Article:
Facebook has its sights set on shaking up social business, according to a new report, which says Facebook is working on a new website called Facebook at Work. This service reportedly will compete directly with Salesforce, Google, Microsoft, and LinkedIn.
The Financial Times reports that the new site will look similar to Facebook, complete with a news feed and groups, but it will let users keep their professional profile separate from their personal profile. It will also include a chat function similar to Salesforce's Chatter, networking capabilities like LinkedIn's, and document collaboration tools similar to Google Docs and Microsoft Office.
Facebook's possible move into the enterprise software market isn't that surprising. According to Gartner, enterprise software spending will reach $321 billion this year, a 7% increase over 2013. Businesses are rapidly innovating in this space, too: This year, Apple and IBM partnered to bring enterprise software to iOS devices, while IBM, Cisco, and other companies all have launched better offerings.
[Other invasions of privacy are more egregious than Facebook's. Read Privacy: Zuck Is Not The Devil.]
But tapping into such a crowded market won't be easy for Facebook, despite its 1.3 billion users. The social network's reputation as a data-hungry consumer site and its history of privacy problems will make Facebook At Work a difficult sell for any business. Here's where Facebook will struggle.
1. Privacy and security
We've all been there: accidentally posting a picture or status update publicly, when it was meant for just our friends. Or, worse yet, discovering that content you posted months ago is actually visible to anyone. Users' constant struggle to maneuver Facebook's labyrinth of privacy and security settings don't bode well for businesses, which want simple, straightforward tools that promote usability and security.
Privacy and security, of course, are common pain points for any company that adopts social business tools. But unlike Yammer, Salesforce, and other popular solutions, Facebook's past is plagued with privacy flaps -- and overcoming that reputation is a tall order.
For Facebook At Work to thrive within businesses, Facebook needs to rebuild its privacy settings from the ground up and marry usability with the technical demands businesses require.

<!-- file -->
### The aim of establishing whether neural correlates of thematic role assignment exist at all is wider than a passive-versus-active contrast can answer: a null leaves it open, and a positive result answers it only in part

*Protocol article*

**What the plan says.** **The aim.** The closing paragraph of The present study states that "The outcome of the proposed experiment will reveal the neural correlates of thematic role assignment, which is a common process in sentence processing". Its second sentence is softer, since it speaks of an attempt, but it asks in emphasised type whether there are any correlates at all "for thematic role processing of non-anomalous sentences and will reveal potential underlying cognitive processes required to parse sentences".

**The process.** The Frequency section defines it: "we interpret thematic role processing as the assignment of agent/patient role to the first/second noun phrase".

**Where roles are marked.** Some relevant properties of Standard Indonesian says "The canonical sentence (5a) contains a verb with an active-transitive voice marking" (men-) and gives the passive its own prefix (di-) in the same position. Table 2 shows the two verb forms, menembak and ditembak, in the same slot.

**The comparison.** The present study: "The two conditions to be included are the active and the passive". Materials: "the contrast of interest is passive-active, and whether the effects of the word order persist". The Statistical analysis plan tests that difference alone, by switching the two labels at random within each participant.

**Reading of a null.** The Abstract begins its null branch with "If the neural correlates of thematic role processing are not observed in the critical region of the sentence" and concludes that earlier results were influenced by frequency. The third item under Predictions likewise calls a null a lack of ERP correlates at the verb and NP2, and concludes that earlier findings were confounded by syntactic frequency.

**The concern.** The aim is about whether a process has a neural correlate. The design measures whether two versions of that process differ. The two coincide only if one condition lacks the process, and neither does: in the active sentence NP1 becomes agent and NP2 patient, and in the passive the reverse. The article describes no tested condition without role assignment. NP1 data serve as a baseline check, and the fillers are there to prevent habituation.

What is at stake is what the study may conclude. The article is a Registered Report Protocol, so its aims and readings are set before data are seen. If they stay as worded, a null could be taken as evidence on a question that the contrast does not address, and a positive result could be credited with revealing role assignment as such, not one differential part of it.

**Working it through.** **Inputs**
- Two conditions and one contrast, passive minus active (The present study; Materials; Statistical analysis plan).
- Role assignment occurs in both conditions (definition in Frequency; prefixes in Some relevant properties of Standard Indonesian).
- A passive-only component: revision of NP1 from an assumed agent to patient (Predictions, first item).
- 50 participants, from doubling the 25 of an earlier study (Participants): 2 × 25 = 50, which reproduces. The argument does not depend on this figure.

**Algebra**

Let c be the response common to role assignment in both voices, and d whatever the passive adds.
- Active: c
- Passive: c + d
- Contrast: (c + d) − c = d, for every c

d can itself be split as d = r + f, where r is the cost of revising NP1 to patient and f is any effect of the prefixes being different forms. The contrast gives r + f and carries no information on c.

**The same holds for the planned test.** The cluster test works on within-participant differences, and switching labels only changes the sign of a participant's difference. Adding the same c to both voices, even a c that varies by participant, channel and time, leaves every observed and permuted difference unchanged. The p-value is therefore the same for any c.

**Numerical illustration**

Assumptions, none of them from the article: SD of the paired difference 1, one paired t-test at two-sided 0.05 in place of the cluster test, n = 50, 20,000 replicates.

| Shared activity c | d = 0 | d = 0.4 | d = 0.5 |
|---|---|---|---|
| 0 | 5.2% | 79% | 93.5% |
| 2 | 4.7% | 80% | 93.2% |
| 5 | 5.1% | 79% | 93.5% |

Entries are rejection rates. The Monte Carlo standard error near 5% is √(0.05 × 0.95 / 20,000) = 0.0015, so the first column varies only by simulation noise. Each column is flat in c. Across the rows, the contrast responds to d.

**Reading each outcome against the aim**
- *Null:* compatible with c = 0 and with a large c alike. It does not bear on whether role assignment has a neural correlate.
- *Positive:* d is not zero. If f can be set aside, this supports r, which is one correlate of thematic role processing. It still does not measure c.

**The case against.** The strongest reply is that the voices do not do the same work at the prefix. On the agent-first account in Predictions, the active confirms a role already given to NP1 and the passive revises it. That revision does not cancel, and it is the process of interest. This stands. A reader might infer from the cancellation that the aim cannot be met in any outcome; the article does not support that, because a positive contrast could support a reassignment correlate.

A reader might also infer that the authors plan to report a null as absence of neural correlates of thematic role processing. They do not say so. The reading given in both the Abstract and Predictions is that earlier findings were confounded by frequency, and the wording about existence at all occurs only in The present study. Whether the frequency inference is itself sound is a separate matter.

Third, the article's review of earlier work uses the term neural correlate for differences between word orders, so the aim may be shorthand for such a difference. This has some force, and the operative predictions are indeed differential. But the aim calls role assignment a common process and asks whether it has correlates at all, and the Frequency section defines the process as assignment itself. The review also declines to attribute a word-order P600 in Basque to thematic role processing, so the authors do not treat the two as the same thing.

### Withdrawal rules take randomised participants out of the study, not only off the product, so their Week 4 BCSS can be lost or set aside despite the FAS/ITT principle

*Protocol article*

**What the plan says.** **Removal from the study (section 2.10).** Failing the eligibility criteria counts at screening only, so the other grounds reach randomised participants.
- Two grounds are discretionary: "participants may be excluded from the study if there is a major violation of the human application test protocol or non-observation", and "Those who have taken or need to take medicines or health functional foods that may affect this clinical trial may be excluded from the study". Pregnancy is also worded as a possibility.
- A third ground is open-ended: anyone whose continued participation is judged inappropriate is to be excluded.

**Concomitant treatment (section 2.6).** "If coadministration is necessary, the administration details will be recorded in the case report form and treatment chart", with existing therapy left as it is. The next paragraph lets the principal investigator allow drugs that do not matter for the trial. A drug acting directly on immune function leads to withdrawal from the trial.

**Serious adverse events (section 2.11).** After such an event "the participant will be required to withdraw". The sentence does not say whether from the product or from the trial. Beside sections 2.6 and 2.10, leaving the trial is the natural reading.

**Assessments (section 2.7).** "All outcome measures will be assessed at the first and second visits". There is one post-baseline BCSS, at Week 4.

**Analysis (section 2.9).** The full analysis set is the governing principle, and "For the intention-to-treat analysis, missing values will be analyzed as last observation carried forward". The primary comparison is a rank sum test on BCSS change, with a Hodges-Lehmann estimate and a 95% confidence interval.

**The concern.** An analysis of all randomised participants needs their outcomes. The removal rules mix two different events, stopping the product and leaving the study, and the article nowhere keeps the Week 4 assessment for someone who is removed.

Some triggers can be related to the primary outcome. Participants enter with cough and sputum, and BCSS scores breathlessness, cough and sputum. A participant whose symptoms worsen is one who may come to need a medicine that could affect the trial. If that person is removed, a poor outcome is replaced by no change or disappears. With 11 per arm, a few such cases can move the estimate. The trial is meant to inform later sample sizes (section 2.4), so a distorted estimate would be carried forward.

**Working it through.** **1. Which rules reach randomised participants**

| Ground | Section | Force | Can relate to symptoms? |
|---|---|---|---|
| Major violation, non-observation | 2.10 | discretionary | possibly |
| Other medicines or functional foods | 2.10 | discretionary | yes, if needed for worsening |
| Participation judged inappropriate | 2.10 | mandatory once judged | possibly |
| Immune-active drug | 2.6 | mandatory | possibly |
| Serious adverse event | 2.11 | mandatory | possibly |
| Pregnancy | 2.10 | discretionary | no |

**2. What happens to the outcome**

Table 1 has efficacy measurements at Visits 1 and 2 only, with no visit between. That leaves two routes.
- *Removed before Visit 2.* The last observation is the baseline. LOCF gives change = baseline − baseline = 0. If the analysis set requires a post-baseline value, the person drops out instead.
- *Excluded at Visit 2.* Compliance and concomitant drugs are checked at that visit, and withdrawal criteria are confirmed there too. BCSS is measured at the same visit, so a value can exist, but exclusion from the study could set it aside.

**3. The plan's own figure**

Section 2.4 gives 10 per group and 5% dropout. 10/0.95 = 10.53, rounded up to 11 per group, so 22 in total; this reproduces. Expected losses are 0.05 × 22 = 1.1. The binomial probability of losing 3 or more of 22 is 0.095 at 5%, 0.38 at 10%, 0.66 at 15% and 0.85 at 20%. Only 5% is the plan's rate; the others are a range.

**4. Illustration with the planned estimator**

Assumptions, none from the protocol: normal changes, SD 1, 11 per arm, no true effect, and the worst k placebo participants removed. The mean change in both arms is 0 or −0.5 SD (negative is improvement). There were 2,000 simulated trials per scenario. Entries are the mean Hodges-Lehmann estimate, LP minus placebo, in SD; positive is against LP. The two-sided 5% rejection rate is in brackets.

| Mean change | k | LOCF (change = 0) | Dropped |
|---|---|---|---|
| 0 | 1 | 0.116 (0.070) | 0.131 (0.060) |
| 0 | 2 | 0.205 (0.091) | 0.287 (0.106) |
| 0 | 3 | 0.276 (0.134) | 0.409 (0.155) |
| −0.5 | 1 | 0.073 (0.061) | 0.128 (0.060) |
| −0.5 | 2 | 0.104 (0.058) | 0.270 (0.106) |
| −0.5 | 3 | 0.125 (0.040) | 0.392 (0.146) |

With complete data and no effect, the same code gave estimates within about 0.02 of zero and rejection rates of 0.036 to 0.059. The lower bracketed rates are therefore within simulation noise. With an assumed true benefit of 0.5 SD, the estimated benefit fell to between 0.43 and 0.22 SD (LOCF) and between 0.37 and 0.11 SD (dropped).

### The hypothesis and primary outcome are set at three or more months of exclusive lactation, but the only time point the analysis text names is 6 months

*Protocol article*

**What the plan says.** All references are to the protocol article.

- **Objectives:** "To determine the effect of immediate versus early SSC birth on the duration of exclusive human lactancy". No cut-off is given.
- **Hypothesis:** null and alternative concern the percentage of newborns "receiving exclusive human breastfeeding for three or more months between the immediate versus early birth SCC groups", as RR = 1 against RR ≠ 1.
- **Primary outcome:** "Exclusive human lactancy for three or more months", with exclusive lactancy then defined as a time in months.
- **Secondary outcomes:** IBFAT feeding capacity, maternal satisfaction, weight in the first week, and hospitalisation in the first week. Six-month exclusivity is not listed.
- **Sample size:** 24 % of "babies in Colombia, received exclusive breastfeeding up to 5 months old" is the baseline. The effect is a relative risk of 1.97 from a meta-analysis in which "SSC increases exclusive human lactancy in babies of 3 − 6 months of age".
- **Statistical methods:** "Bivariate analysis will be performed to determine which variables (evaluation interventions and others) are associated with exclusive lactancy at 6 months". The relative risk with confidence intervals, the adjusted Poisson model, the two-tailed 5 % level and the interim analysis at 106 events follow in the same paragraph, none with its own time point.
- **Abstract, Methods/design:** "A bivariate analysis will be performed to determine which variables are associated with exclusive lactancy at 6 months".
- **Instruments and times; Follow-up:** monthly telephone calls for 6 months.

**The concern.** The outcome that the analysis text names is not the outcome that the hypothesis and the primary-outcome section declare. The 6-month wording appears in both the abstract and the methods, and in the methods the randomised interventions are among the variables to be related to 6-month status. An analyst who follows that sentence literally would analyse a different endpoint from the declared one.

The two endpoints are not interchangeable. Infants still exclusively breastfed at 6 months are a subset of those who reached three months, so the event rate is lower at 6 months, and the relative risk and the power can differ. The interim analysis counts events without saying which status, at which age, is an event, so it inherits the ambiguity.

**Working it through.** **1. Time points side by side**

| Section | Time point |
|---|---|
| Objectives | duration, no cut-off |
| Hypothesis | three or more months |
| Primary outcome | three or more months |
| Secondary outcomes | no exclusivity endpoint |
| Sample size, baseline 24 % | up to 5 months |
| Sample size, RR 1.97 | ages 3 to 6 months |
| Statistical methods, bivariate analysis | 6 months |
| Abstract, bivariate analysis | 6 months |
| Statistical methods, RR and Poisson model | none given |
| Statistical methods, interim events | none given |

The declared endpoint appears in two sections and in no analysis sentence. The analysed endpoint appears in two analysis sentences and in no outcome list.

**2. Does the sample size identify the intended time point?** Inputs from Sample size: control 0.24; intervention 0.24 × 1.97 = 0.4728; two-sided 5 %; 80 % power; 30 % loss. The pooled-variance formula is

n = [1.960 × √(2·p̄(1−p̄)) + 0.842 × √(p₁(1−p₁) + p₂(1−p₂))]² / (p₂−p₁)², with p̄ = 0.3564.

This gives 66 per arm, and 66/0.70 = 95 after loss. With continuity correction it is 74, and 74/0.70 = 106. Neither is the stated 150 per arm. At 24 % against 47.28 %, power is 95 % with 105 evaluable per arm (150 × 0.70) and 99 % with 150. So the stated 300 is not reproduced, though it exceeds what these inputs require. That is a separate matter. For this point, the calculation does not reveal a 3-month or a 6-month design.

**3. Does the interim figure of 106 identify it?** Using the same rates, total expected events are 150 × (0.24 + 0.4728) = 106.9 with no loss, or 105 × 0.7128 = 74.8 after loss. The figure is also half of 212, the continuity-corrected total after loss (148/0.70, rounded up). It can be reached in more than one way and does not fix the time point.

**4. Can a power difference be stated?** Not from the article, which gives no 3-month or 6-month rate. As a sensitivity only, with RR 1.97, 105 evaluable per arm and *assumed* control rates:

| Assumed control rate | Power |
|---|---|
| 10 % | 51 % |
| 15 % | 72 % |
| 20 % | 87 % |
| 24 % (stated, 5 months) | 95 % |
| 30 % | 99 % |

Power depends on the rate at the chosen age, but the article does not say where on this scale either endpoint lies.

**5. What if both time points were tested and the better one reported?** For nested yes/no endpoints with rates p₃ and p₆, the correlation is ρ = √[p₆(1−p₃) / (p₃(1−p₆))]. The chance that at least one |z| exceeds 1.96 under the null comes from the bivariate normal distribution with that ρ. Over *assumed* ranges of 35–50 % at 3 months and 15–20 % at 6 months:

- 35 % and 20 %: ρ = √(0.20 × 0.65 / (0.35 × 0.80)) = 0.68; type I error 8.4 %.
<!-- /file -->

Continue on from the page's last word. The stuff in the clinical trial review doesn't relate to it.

2. Data collection
Critics have taken Facebook to task a number of times over its collection and exploitation of user data. This year, Facebook revealed that it had manipulated more than 700,000 users' news feeds in an experiment to discern whether showing certain content could alter their emotions. And even though the social network ultimately apologized, it didn't say it had any plans to stop these experiments.
Users and privacy experts also have questioned Facebook's data collection practices, including how it may track and store your location even when you're not using the app. But even though the company has taken steps to clarify its practices, its past follies aren't easy to forget.
Data protection is paramount for businesses, which seek partners they can trust. Facebook's history in handling its own users' data won't encourage many companies that Facebook is the partner for them.
3. Adoption and trust
According to Gartner, 80% of social business efforts will fail through next year. The reason: Companies are too focused on the technology and not focused enough on the behavioral and workflow changes necessary to achieve success. These obstacles include adoption and continued participation, both of which will lag -- and sink a project -- if employees don't trust the tool.
And that's where Facebook will face its biggest obstacle in encouraging businesses to adopt Facebook At Work. Though Facebook has made strides in simplifying its privacy settings and making its data use policies clearer, users are still wary about the content they post. Without trust, there's no adoption, and without adoption, there's no activity to keep workplace communities alive and thriving.
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